midtown Manhattan, former President Clinton has abandoned the deal and is
considering cheaper office space in Harlem, a spokeswoman said yesterday.
"He wanted to go to a place where he could be a good neighbor and be wel*
comed by the neighborhood as well," said Julia Payne, a spokeswoman for Clin-
ton's Washington transition office.
Payne said Clinton was looking at about 8,000 square feet on West 125th
Street, the main thoroughfare of the neighborhood in upper Manhattan. Neither
Clinton's office nor the building owner would comment on what the space might
cost the former president.
Rep. Charles Rangel, a Harlem Democrat, said he had been in contact with
Clinton about leasing space in the neighborhood over the weekend. Rangel
referred to the office space as "state-of-the-art."
A proposed deal for office space on West 57th Street in Carnegie Towers,
where Clinton's rent would have been about $800,000, drew fire from congres-
sional and other critics over its high cost. Like other ex-presidents, Clinton'
post-White House office is paid for by taxpayers. Last week, Clinton volunteered
that his philanthropic foundation would cover $300,000 of the rent.
Palestinians threaten escalation of violence
Palestinian gunmen yesterday threatened to step up violence to wreck Israeli
Prime Minister-elect Ariel Sharon's promises of security. Israeli soldiers killed
two Palestinians in what witnesses called unprovoked shootings.
In the Gaza Strip, Palestinians and Israeli troops fought a protracted gun batt
that wounded eight Palestinians and left dozens of others overcome by smoky
bombs used by Israeli soldiers.
Shooting incidents over the past two days marked an escalation after a relative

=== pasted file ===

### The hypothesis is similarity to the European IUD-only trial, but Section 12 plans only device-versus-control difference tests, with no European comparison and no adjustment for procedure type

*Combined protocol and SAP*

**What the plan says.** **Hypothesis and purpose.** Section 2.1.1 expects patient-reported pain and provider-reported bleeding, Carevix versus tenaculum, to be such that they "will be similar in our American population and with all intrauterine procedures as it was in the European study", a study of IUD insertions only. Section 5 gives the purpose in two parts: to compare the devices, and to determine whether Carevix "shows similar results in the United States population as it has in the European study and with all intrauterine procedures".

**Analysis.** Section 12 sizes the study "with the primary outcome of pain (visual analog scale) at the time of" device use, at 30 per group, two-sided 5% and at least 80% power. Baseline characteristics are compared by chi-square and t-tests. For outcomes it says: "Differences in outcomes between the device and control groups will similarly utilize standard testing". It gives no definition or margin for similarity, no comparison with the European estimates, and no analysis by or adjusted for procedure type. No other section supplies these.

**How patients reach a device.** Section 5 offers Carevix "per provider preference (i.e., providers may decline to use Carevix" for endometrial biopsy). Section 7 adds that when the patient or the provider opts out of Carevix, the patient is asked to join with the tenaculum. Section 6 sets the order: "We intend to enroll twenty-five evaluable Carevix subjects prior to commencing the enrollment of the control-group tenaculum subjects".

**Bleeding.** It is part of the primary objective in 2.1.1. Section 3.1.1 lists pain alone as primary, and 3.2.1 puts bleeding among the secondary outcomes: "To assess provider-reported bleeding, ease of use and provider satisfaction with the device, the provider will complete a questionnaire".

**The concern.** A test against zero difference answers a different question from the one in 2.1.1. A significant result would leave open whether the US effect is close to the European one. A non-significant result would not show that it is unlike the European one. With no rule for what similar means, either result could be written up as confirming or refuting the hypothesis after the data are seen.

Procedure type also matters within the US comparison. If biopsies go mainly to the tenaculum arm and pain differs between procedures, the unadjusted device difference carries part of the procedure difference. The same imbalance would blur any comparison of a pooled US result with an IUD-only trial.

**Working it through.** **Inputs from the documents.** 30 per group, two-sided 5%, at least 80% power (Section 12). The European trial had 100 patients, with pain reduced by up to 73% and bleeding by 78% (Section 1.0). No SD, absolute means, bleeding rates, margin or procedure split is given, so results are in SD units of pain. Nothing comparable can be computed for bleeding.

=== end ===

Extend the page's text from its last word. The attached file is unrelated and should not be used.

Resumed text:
lull in recent weeks. Sharon has not yet taken office but his advisers warned that
once he was in power, Israel would retaliate more harshly than it has under his
predecessor, Ehud Barak.
Coalition negotiations between Sharon's Likud faction and Barak's Labor
Party resumed yesterday. The two sides agreed that a joint government would
only seek an interim accord with the Palestinians, not a final peace deal.
Likud and Labor are at odds over how specific a coalition agreement should
be. Labor wants details, particularly regarding peace negotiations, while Likud
wants to make do with a general outline.

The NEAR Shoemaker spacecraft landed inside the above circle yesterday on the
asteroid 433 Eros, marking the first unmanned touchdown on an asteroid.

"In those final images, we'll be see-
ing objects that are just a few inches in
resolution," said Andrew Cheng, chief
project scientist of NEAR.
Farquhar had warned in advance
that landing NEAR on Eros is exquis-
itely "tricky."
NEAR was not designed to land
anywhere. Shaped like tin can attached
to four solar panels, the craft was not
equipped with wheels or braces to
absorb the landing force.
Weiler commented, "This is not a
landing. It is a controled crash."

Eros has very light gravity, about
one-thousandth that of Earth, which
means that an object such as NEAR,